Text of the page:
Do ESG investments outperform? One investor says 'no way'

Over the long run, investing in ESG companies doesn’t outperform the S&P 500.

For a different take on environmental, social, and governance-based investing, or ESG, we spoke with Vanguard investor Dan Wiener, who publishes a monthly newsletter on all things Vanguard.

Wiener takes a dim view of ESG. That’s largely due to under-performance over a long period of time, he said.

“Over time, ESG and SRI [socially responsible investing] strategies have not proven to be performance winners,” Wiener contends. “They may allow their investors to sleep better at night from a social-conscience point of view, but they aren’t going to put more money in your pocket, they aren’t going to give you more money to direct towards the social, environmental, or governmental issues that matter most to you, and they haven’t had much of an impact, if any, on corporate-governance practices.”

Plus, one investor’s definition of what makes an investment ESG-worthy might make another recoil, he adds.

Let’s take Vanguard’s own Vanguard Social Index (symbol: VFTSX), which has been around since May 2000, longer than many exchange-traded funds and mutual funds in this category. Since 2000, the fund has lost ground to the tune of 1.0 percent per year when matched against the S&P 500 Index. Vanguard Social Index did claw back some losses since the latter months of the 2008 bear market, due to heavier stakes in technology and health-care stocks.

His may not be a popular stance, “but when it comes to an exclusionary index approach that removes ‘bad’ companies, like Social Index’s benchmark FTSE index, I am skeptical that you are doing good. I also don’t like your chances of outperforming the broad market,” Wiener said.

Why? He believes negative screens — avoiding certain stocks — don’t motivate public companies to change.

“When you sell a stock — say, ExxonMobil — because you don’t want to own fossil-fuel-related companies, someone else is on the other side of that trade buying ExxonMobil. Exxon’s board or CEO doesn’t give a hoot that you sold your shares, because some other investors took your place. Plus, when a company like Wells Fargo is among the 10 largest holdings in Social Index, you could argue that the fund fails on the very first social pillar of ‘do no harm,’ ” he said.

We’ve profiled local investors Jason Ingle at Closed Loop Capital and Sister Nora Nash, who argue in favor of ESG and put money on their beliefs. But Wiener presents another view as chairman and chief executive officer of Adviser Investments, an investment advisory firm, and editor of the Independent Adviser for Vanguard Investors.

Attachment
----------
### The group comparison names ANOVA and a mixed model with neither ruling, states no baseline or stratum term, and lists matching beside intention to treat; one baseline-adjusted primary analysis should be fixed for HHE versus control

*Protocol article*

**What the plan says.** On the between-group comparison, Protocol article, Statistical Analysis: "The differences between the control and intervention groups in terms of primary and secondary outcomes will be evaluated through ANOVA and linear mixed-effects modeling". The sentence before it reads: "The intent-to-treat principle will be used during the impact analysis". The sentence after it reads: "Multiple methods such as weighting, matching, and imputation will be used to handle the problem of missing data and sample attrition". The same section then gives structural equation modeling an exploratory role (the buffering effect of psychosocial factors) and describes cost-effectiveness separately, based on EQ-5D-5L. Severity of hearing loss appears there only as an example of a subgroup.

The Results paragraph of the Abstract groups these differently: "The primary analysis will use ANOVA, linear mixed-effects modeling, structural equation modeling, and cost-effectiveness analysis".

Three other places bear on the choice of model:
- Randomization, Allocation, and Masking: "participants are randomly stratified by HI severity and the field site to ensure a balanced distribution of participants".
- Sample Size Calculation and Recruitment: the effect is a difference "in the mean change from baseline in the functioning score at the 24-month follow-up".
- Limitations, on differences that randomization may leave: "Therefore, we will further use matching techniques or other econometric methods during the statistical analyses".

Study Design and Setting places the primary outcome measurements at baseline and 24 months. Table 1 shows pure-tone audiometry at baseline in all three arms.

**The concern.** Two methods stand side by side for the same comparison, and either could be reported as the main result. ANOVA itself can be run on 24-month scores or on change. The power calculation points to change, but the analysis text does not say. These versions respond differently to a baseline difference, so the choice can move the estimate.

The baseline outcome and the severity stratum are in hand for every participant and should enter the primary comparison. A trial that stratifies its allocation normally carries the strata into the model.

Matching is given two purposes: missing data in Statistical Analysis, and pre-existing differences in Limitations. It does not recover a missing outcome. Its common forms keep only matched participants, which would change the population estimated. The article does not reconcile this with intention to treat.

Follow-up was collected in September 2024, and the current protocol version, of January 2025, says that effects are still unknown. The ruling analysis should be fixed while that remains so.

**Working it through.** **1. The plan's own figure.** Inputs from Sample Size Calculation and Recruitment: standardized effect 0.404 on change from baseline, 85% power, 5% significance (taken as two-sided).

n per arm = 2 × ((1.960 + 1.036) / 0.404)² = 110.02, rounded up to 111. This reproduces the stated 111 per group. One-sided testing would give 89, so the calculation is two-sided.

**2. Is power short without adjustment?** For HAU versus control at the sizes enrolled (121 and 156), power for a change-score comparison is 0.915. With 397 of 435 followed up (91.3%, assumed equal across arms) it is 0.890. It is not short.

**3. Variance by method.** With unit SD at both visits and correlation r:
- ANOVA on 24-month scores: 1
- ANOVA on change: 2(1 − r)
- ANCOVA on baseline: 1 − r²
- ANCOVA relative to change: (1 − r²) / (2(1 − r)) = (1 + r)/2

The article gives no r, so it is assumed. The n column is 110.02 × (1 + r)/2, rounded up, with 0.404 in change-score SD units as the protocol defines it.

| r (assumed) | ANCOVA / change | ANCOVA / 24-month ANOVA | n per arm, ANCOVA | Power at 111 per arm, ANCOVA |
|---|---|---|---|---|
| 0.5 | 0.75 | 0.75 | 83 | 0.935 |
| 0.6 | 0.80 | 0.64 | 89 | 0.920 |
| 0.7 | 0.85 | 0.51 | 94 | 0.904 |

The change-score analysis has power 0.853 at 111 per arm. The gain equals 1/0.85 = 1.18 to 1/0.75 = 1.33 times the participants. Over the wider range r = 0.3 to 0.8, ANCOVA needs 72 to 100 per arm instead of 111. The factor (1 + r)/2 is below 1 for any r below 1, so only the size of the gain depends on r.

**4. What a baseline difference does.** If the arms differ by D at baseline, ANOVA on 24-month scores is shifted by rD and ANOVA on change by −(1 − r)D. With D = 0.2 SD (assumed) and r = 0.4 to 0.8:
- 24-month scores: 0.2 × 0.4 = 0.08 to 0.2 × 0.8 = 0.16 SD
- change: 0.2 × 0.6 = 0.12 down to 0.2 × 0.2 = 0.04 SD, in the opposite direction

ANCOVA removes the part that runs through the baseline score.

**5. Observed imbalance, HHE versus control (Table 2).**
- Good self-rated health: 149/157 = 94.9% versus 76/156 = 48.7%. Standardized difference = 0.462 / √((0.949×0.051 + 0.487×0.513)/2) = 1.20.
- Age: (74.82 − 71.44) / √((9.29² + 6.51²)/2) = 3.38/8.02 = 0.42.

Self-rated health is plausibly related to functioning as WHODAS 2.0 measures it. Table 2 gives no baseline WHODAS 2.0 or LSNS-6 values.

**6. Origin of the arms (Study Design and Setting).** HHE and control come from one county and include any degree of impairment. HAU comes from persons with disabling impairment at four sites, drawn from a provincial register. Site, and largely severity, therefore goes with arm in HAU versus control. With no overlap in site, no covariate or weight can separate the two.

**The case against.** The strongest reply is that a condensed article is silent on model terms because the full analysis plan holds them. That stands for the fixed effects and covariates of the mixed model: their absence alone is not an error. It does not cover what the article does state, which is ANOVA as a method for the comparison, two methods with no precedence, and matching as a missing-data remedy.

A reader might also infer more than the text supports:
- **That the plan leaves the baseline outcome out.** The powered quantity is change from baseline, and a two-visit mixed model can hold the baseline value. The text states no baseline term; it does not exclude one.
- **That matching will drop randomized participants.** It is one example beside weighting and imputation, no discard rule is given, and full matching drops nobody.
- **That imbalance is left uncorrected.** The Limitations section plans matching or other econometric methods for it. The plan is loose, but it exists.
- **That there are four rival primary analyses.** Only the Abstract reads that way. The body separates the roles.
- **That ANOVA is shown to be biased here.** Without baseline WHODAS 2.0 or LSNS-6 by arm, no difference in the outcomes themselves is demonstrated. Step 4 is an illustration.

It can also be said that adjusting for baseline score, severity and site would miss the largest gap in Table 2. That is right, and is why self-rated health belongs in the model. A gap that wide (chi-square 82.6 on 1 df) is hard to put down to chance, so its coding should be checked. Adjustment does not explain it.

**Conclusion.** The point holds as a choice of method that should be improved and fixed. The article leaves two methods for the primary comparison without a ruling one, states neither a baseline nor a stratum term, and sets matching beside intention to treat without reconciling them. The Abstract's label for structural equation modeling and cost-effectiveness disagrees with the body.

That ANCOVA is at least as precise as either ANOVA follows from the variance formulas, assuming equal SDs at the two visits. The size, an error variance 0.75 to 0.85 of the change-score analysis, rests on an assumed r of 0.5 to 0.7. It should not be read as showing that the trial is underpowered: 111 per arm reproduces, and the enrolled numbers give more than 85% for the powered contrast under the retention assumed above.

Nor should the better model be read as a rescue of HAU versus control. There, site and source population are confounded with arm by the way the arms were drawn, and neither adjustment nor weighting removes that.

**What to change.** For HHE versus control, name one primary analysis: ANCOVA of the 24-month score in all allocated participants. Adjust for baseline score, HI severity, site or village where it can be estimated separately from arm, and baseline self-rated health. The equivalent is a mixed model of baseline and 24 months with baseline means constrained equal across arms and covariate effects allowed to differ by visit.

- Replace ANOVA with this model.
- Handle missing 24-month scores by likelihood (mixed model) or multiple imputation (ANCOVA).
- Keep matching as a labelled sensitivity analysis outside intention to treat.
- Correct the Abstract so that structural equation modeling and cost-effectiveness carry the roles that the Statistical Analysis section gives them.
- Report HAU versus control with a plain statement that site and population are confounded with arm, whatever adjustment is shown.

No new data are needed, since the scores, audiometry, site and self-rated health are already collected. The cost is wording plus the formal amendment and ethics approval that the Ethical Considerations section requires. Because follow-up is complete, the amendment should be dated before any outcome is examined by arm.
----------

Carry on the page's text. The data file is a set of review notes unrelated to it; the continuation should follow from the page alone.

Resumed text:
Separately, investors who want exposure to foreign markets have an easy choice, he said.

Camera icon Bloomberg
Vanguard, the world’s second-largest money manager, collected $138 billion in the first half of 2018, down from $237 billion in the same period a year ago, according to the firm. That’s a decline of 42 percent. By comparison, total U.S. fund flows — money going into exchange-traded, active, and passive mutual funds — fell roughly 50 percent. (Credit: Bloomberg)

Wiener recommends choosing Vanguard International Growth (VWIGX) for overseas equity exposure over Vanguard International Value (symbol: VTRIX) mutual fund.

Although International Value has been “a bit of a multi-manager mess, it hasn’t been an unmitigated disaster,” he said, and has outperformed Vanguard’s Total International Stock Index since the index fund’s 1996 inception, 239.9 percent vs. 191.1 percent. But Vanguard International Growth’s 335.2 percent return over the same period is much better.

“My bottom line is that after 35 years, International Value isn’t a bad fund, but it also isn’t the best active international fund in Vanguard’s stable. Yes, there will be periods when International Value outperforms International Growth. I’m not smart enough to know when those stretches will come, but I expect the growth fund will outperform over the long run. That’s why International Growth has been a staple in our model portfolios. And, of course, I have my own money invested there, as well.”

Social Security workshop

Are you planning to receive Social Security retirement benefits? Do you have questions about eligibility, when to collect, and the application process? If so, this free session is for you. Come get answers to all your questions on Thursday at Temple University Center City, 1515 Market St., Room 222. Photo ID is required to enter the building. Register for either session: 9 to 10:30 a.m. or noon to 1:30 p.m.

Sponsored by the Social Security Administration and Temple Center City, this free seminar is open to the public but registration is required by Monday.

To register, send an email to or call 866-398-3469, extension 29305.

SEC roundtable

Senior staff from the Securities and Exchange Commission will visit Philadelphia on July 17, and host an investor round table at the SEC’s Philadelphia regional office from 11 a.m. to noon. It is at 1617 John F. Kennedy Boulevard, in Center City. Register via email: For questions, contact Suzanne McGovern from the SEC’s Office of Investor Education and Advocacy at